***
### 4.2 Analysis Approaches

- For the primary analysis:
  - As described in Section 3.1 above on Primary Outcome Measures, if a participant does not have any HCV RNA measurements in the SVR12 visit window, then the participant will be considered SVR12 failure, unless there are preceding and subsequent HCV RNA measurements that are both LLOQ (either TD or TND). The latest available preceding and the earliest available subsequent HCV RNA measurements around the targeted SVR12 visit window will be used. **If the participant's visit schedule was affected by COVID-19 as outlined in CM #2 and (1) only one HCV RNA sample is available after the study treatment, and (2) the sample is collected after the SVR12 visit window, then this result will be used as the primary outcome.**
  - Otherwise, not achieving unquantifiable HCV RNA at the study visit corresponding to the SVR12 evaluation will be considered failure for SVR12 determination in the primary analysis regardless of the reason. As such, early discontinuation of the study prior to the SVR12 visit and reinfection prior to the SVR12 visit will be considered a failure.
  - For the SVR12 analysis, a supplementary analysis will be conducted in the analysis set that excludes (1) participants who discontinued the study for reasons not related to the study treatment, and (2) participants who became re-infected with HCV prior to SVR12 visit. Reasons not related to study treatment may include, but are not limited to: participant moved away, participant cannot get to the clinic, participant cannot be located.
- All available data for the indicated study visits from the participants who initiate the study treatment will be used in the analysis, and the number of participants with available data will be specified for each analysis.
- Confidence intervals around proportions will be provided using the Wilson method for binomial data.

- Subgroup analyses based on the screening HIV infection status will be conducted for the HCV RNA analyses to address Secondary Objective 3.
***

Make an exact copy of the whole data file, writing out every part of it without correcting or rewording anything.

### 4.2 Analysis Approaches

- For the primary analysis:
  - As described in Section 3.1 above on Primary Outcome Measures, if a participant does not have any HCV RNA measurements in the SVR12 visit window, then the participant will be considered SVR12 failure, unless there are preceding and subsequent HCV RNA measurements that are both LLOQ (either TD or TND). The latest available preceding and the earliest available subsequent HCV RNA measurements around the targeted SVR12 visit window will be used. **If the participant's visit schedule was affected by COVID-19 as outlined in CM #2 and (1) only one HCV RNA sample is available after the study treatment, and (2) the sample is collected after the SVR12 visit window, then this result will be used as the primary outcome.**
  - Otherwise, not achieving unquantifiable HCV RNA at the study visit corresponding to the SVR12 evaluation will be considered failure for SVR12 determination in the primary analysis regardless of the reason. As such, early discontinuation of the study prior to the SVR12 visit and reinfection prior to the SVR12 visit will be considered a failure.
  - For the SVR12 analysis, a supplementary analysis will be conducted in the analysis set that excludes (1) participants who discontinued the study for reasons not related to the study treatment, and (2) participants who became re-infected with HCV prior to SVR12 visit. Reasons not related to study treatment may include, but are not limited to: participant moved away, participant cannot get to the clinic, participant cannot be located.
- All available data for the indicated study visits from the participants who initiate the study treatment will be used in the analysis, and the number of participants with available data will be specified for each analysis.
- Confidence intervals around proportions will be provided using the Wilson method for binomial data.

- Subgroup analyses based on the screening HIV infection status will be conducted for the HCV RNA analyses to address Secondary Objective 3.